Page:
Heart Health in a Bowl

Whether you call them “power bowls,” “Buddha bowls” or simply “grain bowls,”
bowl-based meals are popping up on casual restaurant menus
around the country.

January/February 2018

By Linda Melone

Their appeal stems from several factors. For one, bowl meals make for an easy way to eat healthy without a lot of muss or fuss. “You also get a mix of flavors and textures with every bite,” says Molly Watson, food blogger and author of Bowls! Recipes and Inspirations for Healthful One-Dish Meals (Chronicle). “Meals in bowls feel more casual and less formal.”

Watson also notes that traditional meals featuring a meat and two side dishes looks great on a plate, but new trends that include a portion of whole grains and vegetables are more visually appealing when arranged in a bowl—an important consideration in the Instagram age.

Bowls also make it easy for family members to assemble their own meals based on food preferences. Watson puts out three bowls with a varying mix of components for her husband and son, and all grab their favorite sauce. “It’s easy to eat out of bowls with a spoon, which has a comforting, easy feel to it,” Watson adds. “As soon as you bring out a knife you lose the spirit of the bowl.”

Bowls for Heart Health

Heart-healthy foods make a perfect match for bowl meals and include many tasty options. The American Heart Association recommends eating a variety of fruits and vegetables, whole grains, low-fat dairy products, skinless poultry and fish, nuts, legumes and non-tropical oils. Many fit perfectly into bowl-based recipes.

“Whether in the form of smoothie bowls, salad bowls or burrito bowls, the combinations are endless,” says Lori Zanini, RD, CDE, registered dietitian and creator of ForTheLoveof
Diabetes.com. Zanini recommends adding a couple of the following heart-healthy components to your bowl.

Leafy greens and other non-starchy veggies: Kale, spinach, Swiss chard, and arugula are all rich in phytochemicals that are shown to reduce the risk of cardiovascular disease, says Zanini. “Additional veggies like bell peppers, tomatoes, zucchini and broccoli add even more nutrients including potassium, which is linked to lower blood pressure.” A recent study in the International Journal of Epidemiology found that getting 10 servings of fruits and veggies each day may lower your risk of cardiovascular disease by 28%.

Healthy fat: Some fats raise cholesterol while others help lower heart disease risk. Avocado, olives or olive oil, nuts, nut butters and seeds are good options to help lower LDL (“bad”) cholesterol and triglycerides, raise HDL (“good”) cholesterol and reduce inflammation, notes Zanini, who adds, “Inflammation contributes to the buildup of plaque in the arteries, leading to a variety of cardiovascular complications.” She recommends a healthy fat at each meal, as this helps keep you full and satisfied for at least three to four hours after you’ve eaten your meal.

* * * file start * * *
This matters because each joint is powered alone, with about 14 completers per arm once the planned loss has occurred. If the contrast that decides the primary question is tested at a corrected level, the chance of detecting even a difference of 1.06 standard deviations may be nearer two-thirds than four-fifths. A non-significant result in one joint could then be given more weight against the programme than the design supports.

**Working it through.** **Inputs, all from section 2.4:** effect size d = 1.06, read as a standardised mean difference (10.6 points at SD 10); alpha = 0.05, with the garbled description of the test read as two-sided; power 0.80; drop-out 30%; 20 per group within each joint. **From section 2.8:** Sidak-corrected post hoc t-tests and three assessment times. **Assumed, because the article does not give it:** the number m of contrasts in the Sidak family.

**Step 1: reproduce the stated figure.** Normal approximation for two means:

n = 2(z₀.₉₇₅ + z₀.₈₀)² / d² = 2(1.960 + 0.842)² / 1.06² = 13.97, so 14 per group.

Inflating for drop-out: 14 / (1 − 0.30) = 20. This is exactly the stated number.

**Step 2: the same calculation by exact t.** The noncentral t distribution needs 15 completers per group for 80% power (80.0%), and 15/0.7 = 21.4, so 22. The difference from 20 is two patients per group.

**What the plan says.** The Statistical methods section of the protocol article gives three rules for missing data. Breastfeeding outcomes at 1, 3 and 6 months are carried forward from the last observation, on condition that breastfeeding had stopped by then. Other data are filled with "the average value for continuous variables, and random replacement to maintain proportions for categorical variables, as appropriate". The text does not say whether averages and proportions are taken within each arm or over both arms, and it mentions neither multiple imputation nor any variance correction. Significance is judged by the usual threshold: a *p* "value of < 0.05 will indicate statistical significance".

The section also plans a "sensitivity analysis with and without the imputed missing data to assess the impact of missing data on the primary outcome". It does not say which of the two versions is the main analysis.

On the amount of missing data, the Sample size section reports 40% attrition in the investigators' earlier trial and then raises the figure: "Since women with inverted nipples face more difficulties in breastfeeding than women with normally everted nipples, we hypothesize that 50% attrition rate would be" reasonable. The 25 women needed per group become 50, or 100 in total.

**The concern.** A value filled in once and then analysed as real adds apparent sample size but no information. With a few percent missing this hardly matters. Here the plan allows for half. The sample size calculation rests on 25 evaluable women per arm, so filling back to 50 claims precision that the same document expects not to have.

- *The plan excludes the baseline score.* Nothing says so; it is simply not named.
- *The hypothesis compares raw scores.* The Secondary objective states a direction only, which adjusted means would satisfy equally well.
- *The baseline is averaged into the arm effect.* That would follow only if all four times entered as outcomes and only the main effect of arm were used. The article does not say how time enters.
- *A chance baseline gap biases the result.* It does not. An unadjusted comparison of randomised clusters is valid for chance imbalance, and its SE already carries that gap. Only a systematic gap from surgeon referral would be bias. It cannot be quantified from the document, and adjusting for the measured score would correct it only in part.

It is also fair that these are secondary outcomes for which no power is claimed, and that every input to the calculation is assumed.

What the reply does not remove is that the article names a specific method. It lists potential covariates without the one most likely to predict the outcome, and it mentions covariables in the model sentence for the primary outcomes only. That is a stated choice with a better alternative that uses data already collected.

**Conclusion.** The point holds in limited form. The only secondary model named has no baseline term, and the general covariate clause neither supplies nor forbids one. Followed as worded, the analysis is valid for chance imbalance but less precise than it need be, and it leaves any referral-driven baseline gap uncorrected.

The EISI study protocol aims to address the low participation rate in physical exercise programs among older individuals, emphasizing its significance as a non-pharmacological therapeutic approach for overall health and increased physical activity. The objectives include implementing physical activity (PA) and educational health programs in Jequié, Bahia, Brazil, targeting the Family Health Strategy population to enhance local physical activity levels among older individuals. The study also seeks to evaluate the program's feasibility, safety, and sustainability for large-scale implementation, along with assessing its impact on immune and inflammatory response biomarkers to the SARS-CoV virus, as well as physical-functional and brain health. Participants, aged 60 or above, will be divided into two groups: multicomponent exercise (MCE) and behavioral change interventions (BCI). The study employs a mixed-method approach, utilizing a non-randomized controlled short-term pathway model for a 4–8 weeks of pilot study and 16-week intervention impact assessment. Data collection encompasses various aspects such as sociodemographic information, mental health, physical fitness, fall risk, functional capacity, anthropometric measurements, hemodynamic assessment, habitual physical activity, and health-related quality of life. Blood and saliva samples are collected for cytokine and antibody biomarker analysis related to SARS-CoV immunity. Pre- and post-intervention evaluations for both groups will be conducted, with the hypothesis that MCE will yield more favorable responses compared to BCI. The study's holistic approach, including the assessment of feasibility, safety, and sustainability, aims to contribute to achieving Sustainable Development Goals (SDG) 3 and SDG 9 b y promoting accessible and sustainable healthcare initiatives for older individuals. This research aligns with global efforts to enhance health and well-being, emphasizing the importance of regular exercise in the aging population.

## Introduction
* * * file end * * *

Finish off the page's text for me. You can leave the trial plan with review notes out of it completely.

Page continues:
Quality protein: Chicken breast, fish such as salmon or tuna, beans, tofu, tempeh, Greek yogurt and eggs are all good sources of quality protein and make good bowl components, says Zanini. One study (Circulation 8/10) found that consuming one serving of poultry is associated with a 19% lower risk of cardiovascular disease than one serving of red meat per day.

Fresh fruits: Berries, mango, kiwi, pineapple, etc. are all rich in potassium and antioxidants. “Antioxidants help prevent disease by fighting free radicals that cause cellular damage, which contributes to heart disease,” says Zanini. Chemicals found in fruit called phytochemicals are responsible for the rich pigments that give fruits such as berries their bright color. So for the highest amount of antioxidants, choose colorful, highly- pigmented fruits. “The darker the color the better,” Zanini adds.

Whole grains: Quinoa, brown rice, barley, oats, farro and even whole-grain pastas are all great sources of fiber, which helps lower total and LDL cholesterol levels. “Regardless of the whole grain you choose, I recommend limiting to two-thirds of a cup (cooked) to keep meals balanced,” says Zanini.

Keep add-ons and dressings simple, such as those made with citrus juice, hummus or tahini for drizzling onto bowls. Other optional add-ons include pickled or fermented vegetables; these contain probiotics, live beneficial bacteria that have been linked to lower blood pressure and reduced cholesterol levels.

Chia, flax, and hemp seeds are also great additions to any bowl due to their fiber and omega-3 fatty acid content, both of which link to reduced cholesterol and inflammation. Top it all off with fresh herbs such as cilantro, mint, dill, basil, rosemary and parsley for antioxidant power for minimal extra calories.